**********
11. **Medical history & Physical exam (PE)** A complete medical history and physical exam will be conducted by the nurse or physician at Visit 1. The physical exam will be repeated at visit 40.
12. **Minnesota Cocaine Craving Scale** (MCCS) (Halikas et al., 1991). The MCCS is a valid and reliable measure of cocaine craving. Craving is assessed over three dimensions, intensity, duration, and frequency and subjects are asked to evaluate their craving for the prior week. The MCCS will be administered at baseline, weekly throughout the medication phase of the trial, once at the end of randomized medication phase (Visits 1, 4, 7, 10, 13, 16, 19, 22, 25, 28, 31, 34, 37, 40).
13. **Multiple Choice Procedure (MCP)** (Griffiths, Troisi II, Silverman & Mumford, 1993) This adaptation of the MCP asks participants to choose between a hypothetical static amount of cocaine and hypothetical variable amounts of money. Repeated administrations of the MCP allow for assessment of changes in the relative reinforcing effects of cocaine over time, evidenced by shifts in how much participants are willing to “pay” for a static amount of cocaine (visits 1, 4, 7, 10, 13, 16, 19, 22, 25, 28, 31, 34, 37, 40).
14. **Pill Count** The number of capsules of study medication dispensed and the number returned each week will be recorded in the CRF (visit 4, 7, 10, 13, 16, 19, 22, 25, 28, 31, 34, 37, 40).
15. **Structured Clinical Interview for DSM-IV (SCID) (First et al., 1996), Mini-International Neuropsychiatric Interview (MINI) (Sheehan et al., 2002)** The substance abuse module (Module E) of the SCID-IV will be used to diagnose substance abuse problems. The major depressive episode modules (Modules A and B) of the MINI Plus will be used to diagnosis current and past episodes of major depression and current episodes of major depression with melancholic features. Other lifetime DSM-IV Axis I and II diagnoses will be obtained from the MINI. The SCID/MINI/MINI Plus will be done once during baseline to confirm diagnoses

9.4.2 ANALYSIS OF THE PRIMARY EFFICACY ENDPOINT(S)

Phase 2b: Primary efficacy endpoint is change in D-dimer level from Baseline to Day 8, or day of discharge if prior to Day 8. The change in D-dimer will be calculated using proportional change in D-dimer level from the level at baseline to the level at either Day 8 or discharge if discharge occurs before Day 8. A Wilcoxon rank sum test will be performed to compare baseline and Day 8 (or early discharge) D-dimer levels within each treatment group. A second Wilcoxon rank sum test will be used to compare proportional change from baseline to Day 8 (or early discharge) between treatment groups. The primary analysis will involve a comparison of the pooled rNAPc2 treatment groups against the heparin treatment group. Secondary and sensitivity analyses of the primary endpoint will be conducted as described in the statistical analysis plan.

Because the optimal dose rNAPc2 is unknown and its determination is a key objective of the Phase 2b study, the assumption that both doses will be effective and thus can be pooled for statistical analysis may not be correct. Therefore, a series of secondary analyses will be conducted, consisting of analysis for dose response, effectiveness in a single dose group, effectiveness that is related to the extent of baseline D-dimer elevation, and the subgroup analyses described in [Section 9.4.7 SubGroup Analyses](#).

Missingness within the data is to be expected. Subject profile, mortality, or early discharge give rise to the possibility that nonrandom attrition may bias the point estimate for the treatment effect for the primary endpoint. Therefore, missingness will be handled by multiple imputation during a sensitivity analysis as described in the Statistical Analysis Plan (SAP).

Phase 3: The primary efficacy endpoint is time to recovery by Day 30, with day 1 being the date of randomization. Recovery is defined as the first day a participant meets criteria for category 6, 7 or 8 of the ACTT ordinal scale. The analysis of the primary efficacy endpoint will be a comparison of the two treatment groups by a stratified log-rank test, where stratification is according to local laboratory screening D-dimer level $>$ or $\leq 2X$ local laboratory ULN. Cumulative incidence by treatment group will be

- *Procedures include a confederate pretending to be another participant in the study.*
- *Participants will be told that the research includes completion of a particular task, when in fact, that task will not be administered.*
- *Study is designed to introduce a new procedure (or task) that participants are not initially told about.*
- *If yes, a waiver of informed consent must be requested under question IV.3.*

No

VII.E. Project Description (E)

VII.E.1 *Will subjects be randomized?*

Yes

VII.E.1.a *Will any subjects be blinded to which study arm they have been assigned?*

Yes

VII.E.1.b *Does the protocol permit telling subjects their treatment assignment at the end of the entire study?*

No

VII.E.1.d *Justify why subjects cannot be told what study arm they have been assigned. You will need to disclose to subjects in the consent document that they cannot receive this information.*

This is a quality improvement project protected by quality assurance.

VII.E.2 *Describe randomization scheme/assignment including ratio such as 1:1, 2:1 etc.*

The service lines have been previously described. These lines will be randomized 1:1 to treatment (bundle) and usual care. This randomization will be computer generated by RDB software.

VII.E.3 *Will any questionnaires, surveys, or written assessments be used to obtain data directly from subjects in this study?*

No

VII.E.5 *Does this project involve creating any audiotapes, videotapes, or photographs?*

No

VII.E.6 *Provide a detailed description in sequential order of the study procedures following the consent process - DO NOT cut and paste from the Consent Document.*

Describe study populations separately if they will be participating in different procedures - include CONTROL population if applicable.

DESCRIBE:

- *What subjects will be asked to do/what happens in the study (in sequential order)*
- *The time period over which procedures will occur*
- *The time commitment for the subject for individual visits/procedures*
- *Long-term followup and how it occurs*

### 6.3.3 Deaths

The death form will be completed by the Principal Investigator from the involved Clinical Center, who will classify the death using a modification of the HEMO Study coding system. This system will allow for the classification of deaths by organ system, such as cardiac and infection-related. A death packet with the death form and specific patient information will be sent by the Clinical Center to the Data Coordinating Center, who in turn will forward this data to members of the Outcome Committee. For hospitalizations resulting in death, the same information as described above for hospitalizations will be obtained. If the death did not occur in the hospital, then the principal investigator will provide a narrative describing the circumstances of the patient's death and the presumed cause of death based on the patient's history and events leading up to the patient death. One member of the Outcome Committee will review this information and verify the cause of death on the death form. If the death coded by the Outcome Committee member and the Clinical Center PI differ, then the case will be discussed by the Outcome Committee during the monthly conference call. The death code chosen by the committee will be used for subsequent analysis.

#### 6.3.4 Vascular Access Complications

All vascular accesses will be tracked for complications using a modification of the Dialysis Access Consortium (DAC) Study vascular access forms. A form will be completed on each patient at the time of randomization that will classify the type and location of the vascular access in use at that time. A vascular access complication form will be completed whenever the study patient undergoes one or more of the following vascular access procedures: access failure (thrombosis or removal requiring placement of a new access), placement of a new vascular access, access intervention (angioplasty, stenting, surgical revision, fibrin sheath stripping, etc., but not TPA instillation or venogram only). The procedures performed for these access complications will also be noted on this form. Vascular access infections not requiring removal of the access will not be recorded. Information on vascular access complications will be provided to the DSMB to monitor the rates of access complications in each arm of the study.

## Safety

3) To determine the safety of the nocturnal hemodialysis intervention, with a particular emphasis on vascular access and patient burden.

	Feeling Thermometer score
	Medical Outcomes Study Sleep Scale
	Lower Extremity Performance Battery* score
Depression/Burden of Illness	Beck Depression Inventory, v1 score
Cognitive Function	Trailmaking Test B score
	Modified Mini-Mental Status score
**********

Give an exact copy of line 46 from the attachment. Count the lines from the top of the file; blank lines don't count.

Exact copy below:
	Lower Extremity Performance Battery* score